Bicillin CR vs LA

 

Penicillin

Last week we discussed the value of the tried and trusted antibiotic, Penicillin, for pneumonia. In the past we have also mentioned Acute Rheumatic Fever and the management of Strep Pharyngitis. We know that the therapy of choice for Strep Pharyngitis is Penicillin, and many of us prefer to use intramuscular injection.  Often, though, the question comes up as to which form of the IM Penicillin is appropriate: Bicillin® CR or Bicillin® LA?

 

Historic Perspective

  • Penicillin G first became available for use in the 1940s.
  • Penicillin salts given intravenously or intramuscularly were known to cause a lot of pain and tissue damage.
    • They also had a short 1/2 life.
    • The short 1/2 life meant you had to administer it frequently! Not awesome for a painful medication.
  • Penicillin became the recommended therapy for Group A beta-hemolytic streptococci and strep pharyngitis.
    • This therapy was associated with reduced rates of rheumatic fever and associated rheumatic heart disease.
    • Now Kawasaki Disease is the leading cause of acquired heart disease in the developed countries, because of successful therapy to treat rheumatic fever.
    • Therapy is recommended for 10 DAYS!  That is a problem when you have a short 1/2 life medication!
  • Penicilins with longer 1/2 lives
    • Procaine Penicillin
      • Repository form of intramuscular penicillin G that became available in 1948.
      • PROS
        • Had local anesthetic effects.
        • Was well tolerated and had less adverse effects.
        • Had a prolonged therapeutic window – maintained appropriate blood levels for 24 hours.
      • CONS
        • Shorter 1/2 life makes it inadequate for treatment of strep pharyngitis as a single dose.
        • Would still require 10 IM shorts (one q day for 10 days).
    • Benzathine Penicillin
      • Repository form of intramuscular penicillin G that became available in 1952.
      • PROS
        • Produced prolonged blood levels for up to 4 WEEKS!
        • Had high cure rates and, when given monthly, found to prevent recurrence of rheumatic fever.
        • Became the Gold Standard for treating strep pharyngitis and rheumatic fever.
      • CONS
        • “Shot of Penicillin” became synonymous with PAIN!
        • IM shots of Benzathine Penicillin lead to significant pain and tenderness.
        • The pain was noted to be so severe in children, that many would refuse to walk for 2-3 days after injection.

Bicillin® CR

  • Combination of Benzathine PCN and Procaine PCN
    • Comes in mixture of 900 Units of Benzathine PCN and 300 Units of Procaine PCN or
    • Mixture of 1.2 Million Units of Benzathine PCN and 1.2 Million Units of Procaine PCN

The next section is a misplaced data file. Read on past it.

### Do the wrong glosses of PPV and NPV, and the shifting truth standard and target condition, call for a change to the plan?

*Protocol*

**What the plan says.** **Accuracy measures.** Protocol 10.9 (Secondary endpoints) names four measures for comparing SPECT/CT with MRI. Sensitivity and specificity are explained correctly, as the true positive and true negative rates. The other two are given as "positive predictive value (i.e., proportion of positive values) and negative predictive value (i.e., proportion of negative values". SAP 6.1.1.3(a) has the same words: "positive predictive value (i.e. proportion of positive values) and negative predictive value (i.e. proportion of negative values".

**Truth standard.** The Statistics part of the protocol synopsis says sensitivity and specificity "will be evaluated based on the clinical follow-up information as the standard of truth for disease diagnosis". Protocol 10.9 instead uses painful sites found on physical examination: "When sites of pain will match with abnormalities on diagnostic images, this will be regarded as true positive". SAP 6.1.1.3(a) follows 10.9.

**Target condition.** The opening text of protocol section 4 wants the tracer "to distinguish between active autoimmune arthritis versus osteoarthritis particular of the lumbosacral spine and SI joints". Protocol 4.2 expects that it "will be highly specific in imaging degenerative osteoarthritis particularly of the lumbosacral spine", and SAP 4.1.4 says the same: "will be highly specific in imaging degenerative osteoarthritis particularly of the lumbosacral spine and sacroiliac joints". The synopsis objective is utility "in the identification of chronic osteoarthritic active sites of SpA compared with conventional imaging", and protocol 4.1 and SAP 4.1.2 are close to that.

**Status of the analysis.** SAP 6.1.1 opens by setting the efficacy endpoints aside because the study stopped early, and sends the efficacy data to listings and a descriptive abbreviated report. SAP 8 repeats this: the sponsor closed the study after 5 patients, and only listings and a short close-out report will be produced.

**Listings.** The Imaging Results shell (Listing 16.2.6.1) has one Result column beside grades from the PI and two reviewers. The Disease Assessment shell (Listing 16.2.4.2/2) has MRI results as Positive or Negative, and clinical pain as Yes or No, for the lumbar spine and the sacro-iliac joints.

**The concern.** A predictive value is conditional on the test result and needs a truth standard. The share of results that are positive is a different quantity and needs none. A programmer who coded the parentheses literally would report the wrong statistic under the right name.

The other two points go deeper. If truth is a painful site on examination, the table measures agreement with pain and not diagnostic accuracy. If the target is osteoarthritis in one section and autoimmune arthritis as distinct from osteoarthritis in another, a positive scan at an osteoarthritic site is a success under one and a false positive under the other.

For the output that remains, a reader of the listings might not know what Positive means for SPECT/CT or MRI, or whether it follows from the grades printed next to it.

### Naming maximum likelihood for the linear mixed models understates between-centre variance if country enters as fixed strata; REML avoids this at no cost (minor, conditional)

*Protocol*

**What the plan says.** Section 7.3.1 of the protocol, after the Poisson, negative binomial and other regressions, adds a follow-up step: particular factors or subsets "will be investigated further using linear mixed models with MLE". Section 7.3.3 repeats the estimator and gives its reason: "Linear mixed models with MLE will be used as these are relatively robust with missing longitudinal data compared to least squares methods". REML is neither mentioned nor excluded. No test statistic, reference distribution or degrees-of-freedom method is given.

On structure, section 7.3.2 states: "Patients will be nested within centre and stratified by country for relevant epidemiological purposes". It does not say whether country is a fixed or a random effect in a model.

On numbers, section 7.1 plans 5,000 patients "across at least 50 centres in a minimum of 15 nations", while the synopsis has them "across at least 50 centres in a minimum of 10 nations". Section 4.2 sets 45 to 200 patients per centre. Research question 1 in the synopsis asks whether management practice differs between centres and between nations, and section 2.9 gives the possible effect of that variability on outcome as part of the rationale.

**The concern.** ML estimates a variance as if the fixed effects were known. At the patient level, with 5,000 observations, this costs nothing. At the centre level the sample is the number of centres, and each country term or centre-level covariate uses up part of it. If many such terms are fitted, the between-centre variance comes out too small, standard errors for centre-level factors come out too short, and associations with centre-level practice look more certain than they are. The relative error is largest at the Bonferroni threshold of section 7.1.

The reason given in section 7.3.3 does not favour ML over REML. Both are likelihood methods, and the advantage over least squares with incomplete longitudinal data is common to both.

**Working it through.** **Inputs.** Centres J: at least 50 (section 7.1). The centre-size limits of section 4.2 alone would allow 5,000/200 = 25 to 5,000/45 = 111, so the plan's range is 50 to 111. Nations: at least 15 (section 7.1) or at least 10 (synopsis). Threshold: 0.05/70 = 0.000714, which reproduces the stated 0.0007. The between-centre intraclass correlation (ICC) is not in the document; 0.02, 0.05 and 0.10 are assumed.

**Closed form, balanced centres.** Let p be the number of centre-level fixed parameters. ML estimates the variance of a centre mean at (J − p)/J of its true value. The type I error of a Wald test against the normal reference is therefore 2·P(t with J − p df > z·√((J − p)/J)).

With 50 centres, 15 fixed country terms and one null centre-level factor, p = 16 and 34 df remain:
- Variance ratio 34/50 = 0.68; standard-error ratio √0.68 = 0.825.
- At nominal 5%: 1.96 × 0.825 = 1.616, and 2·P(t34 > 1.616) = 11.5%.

• Found to have significantly lower incidence of pain and tenderness, while maintaining effective therapeutic levels for the treatment of strep pharyngitis.

 

  • So why would you use LA instead of CR?
    • In larger children, you may need to split the dose into two separate injections… but more importantly,
    • Bicillin® CR is NOT appropriate therapy for Syphilis!
      • There have been reported cases of Syphilis being inadequately treated with Bicillin® CR.
      • Prolonged serum concentration is needed for treating syphilis effectively, because the spirochete slowly replicates.
      • For this Bicillin® LA is required.
        • Contains either 2.4 Million Units of Benzathine PCN.
        • Bicillin® CR packaging is now labeled with a warning “Not indicated for the treatment of syphilis.”

Moral of the Morsel:

  • Select Bicillin® CR when treating strep pharyngitis.
  • Select Bicillin® LA when treating syphilis… henceforth referred to as syphi-LA-s.

 

 

References

Bycroft TC1, O’Connor T, Hoff C, Bohannon A. When choosing injectable penicillin for the treatment of group A beta-hemolytic streptococcal pharyngitis, there is a less painful choice. Pediatr Emerg Care. 2000 Dec;16(6):398-400. PMID: 11138880. [PubMed] [Read by QxMD]

Bass JW. A review of the rationale and advantages of various mixtures of benzathine penicillin G. Pediatrics. 1996 Jun;97(6 Pt 2):960-3. PMID: 8637782. [PubMed] [Read by QxMD]

Sean Fox

I enjoy taking care of patients and I finding it endlessly rewarding to help train others to do the same. I trained at the Combined Emergency Medicine and Pediatrics residency program at University of Maryland, where I had the tremendous fortune of learning from world renown educators and clinicians. Now I have the unbelievable honor of working with an unbelievably gifted group of practitioners at Carolinas Medical Center. I strive every day to inspire my residents as much as they inspire me.

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2 Responses

  1. Jennifer Sterner-Allison says:

    Love it!

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